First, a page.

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There were two major projects that were implemented in the 1990s which had components designed to improve reading achievements of students in Grades 7 to 9. First was the Curriculum Component of the Reform of Secondary Education, (ROSE) by the Government of Jamaica with support from the World Bank. The ROSE curriculum defined four reading levels of students completing primary schooling and developed curriculum and reading materials to improve the reading achievement of students at the first three levels. The fourth level was reading above grade level. Second, was the Jamaica 2000, a bottom-up reform initiative, led by the Jamaica Computer Society Education Foundation with support from the HEART Trust which used Computer Assisted Instruction (CAI) as delivered by Auto-Skills software, to promote remedial reading instruction to students in Grades 7 to 9 who were not functionally literate.

The two-fold objective of Reading Achievement: the Impact of two Projects was to determine if there was any empirical evidence to suggest that CAI made any additional contribution to improvement in reading beyond the ROSE curriculum and to identify characteristics of students, who at the end of Grade 9, were still functionally illiterate despite the efforts of both projects or of ROSE alone. The design of the study was to select two matched rural All Age Schools; two matched rural New Secondary Schools and two matched rural Comprehensive High Schools one of each being the beneficiary of both Projects and one of each which only had the benefit of the ROSE Project. All students entering Grade 7 in these six schools in September 1994 were tested using the Nelson’s Reading Achievement Test, again in June 1995 at the end of Grade 7 and again in June 1997 at the end of Grade 9. The Nelson Reading Test was administered using prescribed time set by the publishers of the test, indicating reading power, and on extended time indicating reading capacity. Students who were still functionally illiterate, by extended time, at the end of Grade 9 were assessed on a battery of cognitive and other instruments by the Mico Care Centre.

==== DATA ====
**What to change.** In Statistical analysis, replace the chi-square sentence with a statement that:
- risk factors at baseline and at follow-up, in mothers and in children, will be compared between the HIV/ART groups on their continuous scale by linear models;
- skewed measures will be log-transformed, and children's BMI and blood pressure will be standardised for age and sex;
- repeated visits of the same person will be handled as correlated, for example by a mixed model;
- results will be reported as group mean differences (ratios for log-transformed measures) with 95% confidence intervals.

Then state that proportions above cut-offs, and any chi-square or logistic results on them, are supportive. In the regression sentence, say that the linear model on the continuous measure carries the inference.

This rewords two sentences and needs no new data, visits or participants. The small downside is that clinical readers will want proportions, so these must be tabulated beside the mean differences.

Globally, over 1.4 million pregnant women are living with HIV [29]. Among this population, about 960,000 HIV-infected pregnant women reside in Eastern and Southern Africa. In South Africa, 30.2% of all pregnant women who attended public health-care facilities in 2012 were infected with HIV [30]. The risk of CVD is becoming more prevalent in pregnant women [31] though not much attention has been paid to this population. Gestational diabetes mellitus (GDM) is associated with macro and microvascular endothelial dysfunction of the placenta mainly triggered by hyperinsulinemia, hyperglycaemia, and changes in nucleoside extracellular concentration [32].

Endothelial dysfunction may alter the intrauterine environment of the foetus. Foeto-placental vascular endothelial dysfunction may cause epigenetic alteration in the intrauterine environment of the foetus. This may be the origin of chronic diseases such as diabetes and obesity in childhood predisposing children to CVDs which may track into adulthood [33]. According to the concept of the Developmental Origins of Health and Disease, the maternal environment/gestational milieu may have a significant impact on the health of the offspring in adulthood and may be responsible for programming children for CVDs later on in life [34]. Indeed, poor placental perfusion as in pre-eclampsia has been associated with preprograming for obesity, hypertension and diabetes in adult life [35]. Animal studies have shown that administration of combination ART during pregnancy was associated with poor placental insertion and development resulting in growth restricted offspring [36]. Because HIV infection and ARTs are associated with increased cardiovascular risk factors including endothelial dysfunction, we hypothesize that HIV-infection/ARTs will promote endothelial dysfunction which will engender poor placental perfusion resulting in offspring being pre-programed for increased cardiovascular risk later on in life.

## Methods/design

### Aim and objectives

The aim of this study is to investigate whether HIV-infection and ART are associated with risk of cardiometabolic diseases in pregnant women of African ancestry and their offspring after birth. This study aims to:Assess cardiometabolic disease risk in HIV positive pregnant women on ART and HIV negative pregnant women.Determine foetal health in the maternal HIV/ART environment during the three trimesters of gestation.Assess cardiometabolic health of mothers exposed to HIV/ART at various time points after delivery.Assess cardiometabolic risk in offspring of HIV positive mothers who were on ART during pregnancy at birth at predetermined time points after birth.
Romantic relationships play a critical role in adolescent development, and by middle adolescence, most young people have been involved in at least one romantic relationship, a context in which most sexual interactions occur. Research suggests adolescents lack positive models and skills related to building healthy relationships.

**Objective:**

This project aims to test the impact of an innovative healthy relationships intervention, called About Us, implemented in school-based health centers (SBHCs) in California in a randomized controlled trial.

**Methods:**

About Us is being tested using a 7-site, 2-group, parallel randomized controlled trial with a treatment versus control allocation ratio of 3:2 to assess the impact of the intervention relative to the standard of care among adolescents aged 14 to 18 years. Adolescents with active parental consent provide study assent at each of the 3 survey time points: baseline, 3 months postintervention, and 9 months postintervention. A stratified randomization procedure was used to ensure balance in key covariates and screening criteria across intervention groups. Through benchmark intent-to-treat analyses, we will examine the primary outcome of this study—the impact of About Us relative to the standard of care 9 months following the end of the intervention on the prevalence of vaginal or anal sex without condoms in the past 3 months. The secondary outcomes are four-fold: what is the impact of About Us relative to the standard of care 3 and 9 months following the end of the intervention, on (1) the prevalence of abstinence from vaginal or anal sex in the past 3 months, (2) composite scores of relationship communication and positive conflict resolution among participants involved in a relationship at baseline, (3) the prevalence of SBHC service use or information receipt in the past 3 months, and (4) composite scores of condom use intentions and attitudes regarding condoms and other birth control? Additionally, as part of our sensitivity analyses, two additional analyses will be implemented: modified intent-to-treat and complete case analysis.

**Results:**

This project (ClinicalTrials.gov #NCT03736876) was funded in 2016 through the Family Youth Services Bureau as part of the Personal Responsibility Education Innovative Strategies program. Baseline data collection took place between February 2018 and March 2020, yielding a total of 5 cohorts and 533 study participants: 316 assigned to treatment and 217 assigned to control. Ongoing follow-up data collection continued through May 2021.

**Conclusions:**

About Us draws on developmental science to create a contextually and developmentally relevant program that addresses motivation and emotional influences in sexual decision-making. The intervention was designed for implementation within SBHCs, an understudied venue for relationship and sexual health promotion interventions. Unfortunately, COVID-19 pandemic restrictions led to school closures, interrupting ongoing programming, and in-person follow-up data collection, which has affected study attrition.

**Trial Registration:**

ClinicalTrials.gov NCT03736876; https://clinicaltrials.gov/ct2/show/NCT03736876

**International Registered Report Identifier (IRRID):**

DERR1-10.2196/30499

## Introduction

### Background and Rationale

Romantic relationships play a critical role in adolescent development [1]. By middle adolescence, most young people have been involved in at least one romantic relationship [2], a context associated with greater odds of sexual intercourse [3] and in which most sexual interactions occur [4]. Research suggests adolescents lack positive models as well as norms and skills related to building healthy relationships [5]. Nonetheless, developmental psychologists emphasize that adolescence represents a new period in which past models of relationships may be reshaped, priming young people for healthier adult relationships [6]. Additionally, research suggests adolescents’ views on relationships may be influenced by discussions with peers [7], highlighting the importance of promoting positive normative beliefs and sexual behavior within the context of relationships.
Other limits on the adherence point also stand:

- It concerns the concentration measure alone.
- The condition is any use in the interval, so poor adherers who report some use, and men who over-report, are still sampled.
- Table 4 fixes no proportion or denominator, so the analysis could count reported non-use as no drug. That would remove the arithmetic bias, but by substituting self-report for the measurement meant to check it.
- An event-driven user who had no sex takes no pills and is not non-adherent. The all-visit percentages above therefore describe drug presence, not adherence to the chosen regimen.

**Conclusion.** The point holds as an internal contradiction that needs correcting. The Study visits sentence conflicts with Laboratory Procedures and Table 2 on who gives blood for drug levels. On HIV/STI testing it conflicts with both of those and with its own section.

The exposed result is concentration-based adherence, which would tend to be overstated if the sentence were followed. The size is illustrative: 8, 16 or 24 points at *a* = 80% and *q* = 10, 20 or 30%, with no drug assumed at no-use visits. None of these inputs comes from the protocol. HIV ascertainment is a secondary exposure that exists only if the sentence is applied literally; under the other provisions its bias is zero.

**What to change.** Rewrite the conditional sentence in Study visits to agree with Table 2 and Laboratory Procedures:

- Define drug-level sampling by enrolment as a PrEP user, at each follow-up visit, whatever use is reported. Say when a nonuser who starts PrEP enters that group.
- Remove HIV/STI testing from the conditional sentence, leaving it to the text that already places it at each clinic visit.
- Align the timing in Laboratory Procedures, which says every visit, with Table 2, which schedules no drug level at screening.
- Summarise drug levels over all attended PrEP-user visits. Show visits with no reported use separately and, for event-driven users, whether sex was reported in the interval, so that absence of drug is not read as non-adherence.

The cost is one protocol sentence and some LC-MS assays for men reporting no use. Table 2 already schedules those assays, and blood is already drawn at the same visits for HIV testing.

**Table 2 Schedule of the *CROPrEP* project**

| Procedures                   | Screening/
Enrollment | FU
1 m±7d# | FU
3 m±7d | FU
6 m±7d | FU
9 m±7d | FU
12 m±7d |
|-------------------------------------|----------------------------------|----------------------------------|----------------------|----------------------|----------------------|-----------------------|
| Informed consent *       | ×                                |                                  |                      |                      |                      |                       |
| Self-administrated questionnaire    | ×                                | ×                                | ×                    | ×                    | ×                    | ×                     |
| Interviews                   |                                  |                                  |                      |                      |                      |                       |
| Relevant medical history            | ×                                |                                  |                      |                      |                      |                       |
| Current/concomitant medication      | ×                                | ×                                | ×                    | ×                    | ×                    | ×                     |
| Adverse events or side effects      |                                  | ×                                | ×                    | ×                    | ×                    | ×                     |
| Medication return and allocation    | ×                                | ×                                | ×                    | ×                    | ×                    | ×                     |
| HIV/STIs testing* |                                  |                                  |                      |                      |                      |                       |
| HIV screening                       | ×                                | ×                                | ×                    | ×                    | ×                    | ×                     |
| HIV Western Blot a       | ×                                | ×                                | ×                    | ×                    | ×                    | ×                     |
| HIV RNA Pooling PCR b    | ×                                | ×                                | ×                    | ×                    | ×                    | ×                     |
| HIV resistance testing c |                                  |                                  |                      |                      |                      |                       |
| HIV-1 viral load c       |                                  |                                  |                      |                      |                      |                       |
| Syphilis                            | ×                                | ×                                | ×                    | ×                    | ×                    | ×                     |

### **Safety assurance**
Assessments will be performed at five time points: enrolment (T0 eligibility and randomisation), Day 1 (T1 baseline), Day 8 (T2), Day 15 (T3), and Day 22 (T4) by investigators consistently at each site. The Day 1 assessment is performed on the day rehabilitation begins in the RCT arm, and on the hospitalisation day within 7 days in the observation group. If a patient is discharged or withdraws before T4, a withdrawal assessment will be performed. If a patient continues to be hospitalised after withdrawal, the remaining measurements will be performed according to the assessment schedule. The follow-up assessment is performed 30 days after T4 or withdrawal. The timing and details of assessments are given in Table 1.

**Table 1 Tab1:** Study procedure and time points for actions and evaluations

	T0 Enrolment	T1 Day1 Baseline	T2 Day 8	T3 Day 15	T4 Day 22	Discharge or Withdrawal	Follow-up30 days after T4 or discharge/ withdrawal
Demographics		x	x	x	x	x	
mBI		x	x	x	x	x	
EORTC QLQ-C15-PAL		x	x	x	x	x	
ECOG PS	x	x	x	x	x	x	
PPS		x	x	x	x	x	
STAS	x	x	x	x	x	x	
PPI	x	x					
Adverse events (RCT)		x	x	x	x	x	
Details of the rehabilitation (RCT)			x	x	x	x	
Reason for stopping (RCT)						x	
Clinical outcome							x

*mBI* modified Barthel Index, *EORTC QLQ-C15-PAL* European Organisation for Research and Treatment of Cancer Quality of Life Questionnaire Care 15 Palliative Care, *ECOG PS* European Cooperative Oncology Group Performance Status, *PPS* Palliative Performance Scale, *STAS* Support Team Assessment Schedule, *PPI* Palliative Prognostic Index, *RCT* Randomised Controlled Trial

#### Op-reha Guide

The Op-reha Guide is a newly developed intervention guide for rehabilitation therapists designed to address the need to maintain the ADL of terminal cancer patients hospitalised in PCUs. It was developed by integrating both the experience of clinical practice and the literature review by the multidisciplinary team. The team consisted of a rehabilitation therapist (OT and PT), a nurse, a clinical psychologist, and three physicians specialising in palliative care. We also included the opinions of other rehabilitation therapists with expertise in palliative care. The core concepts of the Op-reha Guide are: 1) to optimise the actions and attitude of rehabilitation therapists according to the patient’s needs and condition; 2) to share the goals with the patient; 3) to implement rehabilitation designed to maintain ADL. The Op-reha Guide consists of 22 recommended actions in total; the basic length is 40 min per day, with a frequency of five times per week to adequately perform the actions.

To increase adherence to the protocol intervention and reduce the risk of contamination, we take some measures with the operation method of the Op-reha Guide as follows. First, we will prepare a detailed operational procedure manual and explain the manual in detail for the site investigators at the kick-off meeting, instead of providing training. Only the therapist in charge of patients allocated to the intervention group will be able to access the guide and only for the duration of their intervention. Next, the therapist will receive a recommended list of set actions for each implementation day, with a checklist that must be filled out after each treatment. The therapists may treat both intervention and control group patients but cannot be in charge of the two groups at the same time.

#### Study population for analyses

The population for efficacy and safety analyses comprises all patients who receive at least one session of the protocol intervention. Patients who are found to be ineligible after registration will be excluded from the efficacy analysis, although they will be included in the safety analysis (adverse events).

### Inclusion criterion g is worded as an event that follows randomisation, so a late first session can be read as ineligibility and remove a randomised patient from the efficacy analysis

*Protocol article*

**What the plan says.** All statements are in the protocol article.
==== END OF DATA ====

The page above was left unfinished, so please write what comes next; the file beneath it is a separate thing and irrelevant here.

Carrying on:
Reading Achievement: the Impact of two Projects reviewed all major studies that measured reading achievement in Jamaica at the end of primary schooling between 1971 and 1999 and reported the findings of this study in relation to its objectives.

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Education and Society in the Commonwealth Caribbean

Book Cover: Education and Society in the Commonwealth Caribbean
Part of the institute of social and economic research series:

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Institute of Social and Economic Research, UWI Mona: Jamaica with the Assistance of the Research Institute for the Study of Man, New York, USA: 1991

The Foreword is by Sir Alister McIntyre Vice Chancellor of the University of the West Indies

Education and Society in the Commonwealth Caribbean is a review of research relating to achievement, access, and socialization as these impact educational performance in selected Commonwealth Caribbean countries. Chapters are:

Preface by Errol Miller

RISM and Caribbean Social Science by Lambros Comitas

RISM-Spencer Study of Education and Society in the Caribbean by M G Smith

Education and Society in the Caribbean: Issues and Problems by Rex Nettleford

Education and Society in St Kitts and Nevis by Joseph Halliday

Education and Society in Grenada by George I Brizan

A Review of Research on Access to Education and Educational Achievement in Barbados by Anthony Layne

A Review of Educational Research in Jamaica by Marlene Hamilton

Education and Society: A Review of Educational Research in Trinidad and Tobago by Patricia Mohammed

Access to High School Education in Postwar Jamaica by Derek Gordon

Education and Society in the Caribbean: Some Reflections by Errol Miller

In addition to Tables reporting data in several chapters, this books also has 45 pages of Tables reporting data related to different aspects of the education systems of Grenada, St Kitts and Nevis, Jamaica, Barbados and Trinidad and Tobago in the 1980s.